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# M03-35

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Math Expert
Joined: 02 Sep 2009
Posts: 50672

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15 Sep 2014, 23:21
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Difficulty:

15% (low)

Question Stats:

75% (00:28) correct 25% (00:52) wrong based on 198 sessions

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Is the product $$abcd$$ even?

(1) $$a^2 + b^2 + c^2 + d^2 = 0$$

(2) $$a = b = c = d$$

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Math Expert
Joined: 02 Sep 2009
Posts: 50672

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15 Sep 2014, 23:21
Official Solution:

Statement (1) by itself is sufficient. All the variables equal zero, and the product of the variables is zero; therefore their product is even.

Statement (2) by itself is insufficient. The variables can be either odd or even. If all the variables are even, their product is even; if they are odd, their product is odd.

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Joined: 29 Dec 2014
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Concentration: Finance, Strategy
GMAT 1: 640 Q48 V29
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17 Jun 2015, 20:57
The key here is to realize that zero is even!
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20 Sep 2015, 03:22
Bunuel wrote:
Official Solution:

Statement (1) by itself is sufficient. All the variables equal zero, and the product of the variables is zero; therefore their product is even.

Statement (2) by itself is insufficient. The variables can be either odd or even. If all the variables are even, their product is even; if they are odd, their product is odd.

Hi Bunuel, Please elaborate on this:
"All the variables equal zero, and the product of the variables is zero;"
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Math Expert
Joined: 02 Aug 2009
Posts: 7038

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20 Sep 2015, 03:40
1
scofield1521 wrote:
Bunuel wrote:
Official Solution:

Statement (1) by itself is sufficient. All the variables equal zero, and the product of the variables is zero; therefore their product is even.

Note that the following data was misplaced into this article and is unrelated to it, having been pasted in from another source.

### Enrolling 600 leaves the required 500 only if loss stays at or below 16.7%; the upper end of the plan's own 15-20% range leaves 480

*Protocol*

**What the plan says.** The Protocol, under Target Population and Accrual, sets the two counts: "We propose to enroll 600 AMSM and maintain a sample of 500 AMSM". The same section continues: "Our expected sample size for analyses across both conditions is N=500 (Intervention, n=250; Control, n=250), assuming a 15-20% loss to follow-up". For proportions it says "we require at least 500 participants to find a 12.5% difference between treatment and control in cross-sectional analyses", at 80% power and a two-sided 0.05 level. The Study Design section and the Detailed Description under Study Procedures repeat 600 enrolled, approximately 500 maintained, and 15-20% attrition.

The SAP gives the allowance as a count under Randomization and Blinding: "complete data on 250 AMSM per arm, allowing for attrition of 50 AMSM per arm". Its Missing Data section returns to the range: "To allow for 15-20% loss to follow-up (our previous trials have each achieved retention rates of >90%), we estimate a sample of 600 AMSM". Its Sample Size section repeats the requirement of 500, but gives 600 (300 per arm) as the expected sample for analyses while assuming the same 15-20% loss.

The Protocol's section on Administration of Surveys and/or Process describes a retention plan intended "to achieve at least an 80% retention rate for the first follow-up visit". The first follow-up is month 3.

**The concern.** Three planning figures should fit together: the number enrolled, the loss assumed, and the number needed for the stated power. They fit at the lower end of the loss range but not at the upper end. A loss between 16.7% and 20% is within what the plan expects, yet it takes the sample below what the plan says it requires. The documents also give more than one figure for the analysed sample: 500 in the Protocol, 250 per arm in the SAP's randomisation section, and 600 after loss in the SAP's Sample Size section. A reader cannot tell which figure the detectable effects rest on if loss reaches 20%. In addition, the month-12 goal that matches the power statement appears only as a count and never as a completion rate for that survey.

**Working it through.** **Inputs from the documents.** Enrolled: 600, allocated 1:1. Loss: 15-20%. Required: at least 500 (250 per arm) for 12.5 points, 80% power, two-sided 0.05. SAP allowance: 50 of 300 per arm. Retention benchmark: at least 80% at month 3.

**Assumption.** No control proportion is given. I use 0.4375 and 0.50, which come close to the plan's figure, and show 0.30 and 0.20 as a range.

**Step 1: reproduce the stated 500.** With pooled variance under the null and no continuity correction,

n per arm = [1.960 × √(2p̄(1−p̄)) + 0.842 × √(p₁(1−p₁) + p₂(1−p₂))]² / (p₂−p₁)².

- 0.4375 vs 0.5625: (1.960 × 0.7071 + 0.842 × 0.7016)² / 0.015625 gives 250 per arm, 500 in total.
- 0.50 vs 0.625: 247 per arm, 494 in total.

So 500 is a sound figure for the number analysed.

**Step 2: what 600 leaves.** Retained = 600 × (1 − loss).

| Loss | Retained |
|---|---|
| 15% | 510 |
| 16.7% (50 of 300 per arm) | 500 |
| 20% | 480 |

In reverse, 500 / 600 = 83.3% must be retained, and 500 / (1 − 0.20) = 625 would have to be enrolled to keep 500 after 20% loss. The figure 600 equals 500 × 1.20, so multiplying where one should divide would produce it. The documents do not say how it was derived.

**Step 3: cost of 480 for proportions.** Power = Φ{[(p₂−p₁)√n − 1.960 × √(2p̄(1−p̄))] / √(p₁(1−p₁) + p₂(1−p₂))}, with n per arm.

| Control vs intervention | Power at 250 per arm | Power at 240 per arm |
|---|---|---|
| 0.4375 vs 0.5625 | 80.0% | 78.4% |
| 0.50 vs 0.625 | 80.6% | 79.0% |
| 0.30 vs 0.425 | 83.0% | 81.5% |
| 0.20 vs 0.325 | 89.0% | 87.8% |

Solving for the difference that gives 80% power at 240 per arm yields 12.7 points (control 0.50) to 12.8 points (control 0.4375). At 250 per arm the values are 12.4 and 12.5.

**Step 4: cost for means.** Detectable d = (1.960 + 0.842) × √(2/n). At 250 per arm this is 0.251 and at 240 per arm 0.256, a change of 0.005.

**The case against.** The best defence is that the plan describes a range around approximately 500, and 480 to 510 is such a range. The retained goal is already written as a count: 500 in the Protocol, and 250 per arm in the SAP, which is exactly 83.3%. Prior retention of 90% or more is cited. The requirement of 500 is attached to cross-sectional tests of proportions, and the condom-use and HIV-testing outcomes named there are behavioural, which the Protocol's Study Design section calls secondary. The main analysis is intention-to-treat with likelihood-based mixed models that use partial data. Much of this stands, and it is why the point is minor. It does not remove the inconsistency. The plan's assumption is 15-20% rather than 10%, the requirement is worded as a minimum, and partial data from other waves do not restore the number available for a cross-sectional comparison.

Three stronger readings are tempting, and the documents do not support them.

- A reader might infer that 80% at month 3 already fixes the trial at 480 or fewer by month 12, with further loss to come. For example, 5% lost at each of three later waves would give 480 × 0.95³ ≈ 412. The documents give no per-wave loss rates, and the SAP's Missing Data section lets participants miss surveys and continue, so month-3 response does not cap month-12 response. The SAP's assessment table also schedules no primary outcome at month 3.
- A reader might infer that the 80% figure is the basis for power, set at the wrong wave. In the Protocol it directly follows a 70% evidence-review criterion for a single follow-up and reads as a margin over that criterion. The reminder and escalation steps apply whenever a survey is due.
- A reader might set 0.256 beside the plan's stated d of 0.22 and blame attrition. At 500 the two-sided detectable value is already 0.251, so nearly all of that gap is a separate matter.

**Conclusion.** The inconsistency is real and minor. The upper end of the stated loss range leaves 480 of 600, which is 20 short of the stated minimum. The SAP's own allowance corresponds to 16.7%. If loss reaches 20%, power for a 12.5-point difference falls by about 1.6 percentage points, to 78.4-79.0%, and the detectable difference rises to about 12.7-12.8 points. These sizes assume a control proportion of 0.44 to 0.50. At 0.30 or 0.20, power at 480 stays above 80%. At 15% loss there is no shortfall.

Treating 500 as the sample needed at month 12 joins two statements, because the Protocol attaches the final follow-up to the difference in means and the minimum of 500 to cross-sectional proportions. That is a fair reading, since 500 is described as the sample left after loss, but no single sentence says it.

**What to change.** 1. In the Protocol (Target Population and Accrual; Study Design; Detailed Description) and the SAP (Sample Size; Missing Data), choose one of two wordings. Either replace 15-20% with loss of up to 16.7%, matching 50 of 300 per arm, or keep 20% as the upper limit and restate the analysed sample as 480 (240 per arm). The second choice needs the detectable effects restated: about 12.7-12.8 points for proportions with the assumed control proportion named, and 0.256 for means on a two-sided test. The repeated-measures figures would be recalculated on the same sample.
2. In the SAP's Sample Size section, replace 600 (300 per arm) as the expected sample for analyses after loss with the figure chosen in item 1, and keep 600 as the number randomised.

Statement (2) by itself is insufficient. The variables can be either odd or even. If all the variables are even, their product is even; if they are odd, their product is odd.

Hi Bunuel, Please elaborate on this:
"All the variables equal zero, and the product of the variables is zero;"

Hi,
if i may help
all four terms in $$a^2+b^2+c^2+d^2$$ are positive as square of any number is always positive, so only possibility for the sum to be zero is when all four terms are 0, otherwise the sum will be some positive integer or positive fraction...
zero is even so suff...
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1) Absolute modulus : http://gmatclub.com/forum/absolute-modulus-a-better-understanding-210849.html#p1622372
2)Combination of similar and dissimilar things : http://gmatclub.com/forum/topic215915.html
3) effects of arithmetic operations : https://gmatclub.com/forum/effects-of-arithmetic-operations-on-fractions-269413.html

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Joined: 03 Nov 2015
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14 Apr 2016, 11:10
We should not consider irrational numbers?
Math Expert
Joined: 02 Sep 2009
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14 Apr 2016, 11:32
forsellingonline1 wrote:
We should not consider irrational numbers?

The square of an irrational number is still positive, so the sum of the squares of 4 irrational numbers will be positive, not 0.
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26 Jun 2017, 06:09
I'm getting lost in all this, can't a and b for example =-1 and c and d equal 1? Wouldn't the sum still be 0? Because 1^2=1 but -1^2=-1. I don't understand when we have to assume that all the numbers must be positive or can be either.
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26 Jun 2017, 07:08
stan3544 wrote:
I'm getting lost in all this, can't a and b for example =-1 and c and d equal 1? Wouldn't the sum still be 0? Because 1^2=1 but -1^2=-1. I don't understand when we have to assume that all the numbers must be positive or can be either.

The square of a number is always more than or equal to 0.

So, if b = -1, then b^2 = (-1)^2 = 1.

Is the product abcd even?

(1) a^2+b^2+c^2+d^2=0 --> number squared is always non-negative (zero or positive), so the sum of 4 non-negative values to be 0 then each must be zero, so abcd=0=even. Sufficient.

(2) a=b=c=d. Clearly insufficient.

Hope it's clear.
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04 Nov 2018, 19:30
Hi Bunuel,

What if both a and b are square root of negative one (-1) and both c and d are square root of positive one (1),
then the answer of first statement will still be zero.
Are we supposed to consider root of negative numbers?
Math Expert
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04 Nov 2018, 20:36
HrusheekeshJoshi wrote:
Hi Bunuel,

What if both a and b are square root of negative one (-1) and both c and d are square root of positive one (1),
then the answer of first statement will still be zero.
Are we supposed to consider root of negative numbers?

Even roots from negative numbers are not defined on the GMAT. All numbers on the GMAT are real numbers.
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Re: M03-35 &nbs [#permalink] 04 Nov 2018, 20:36
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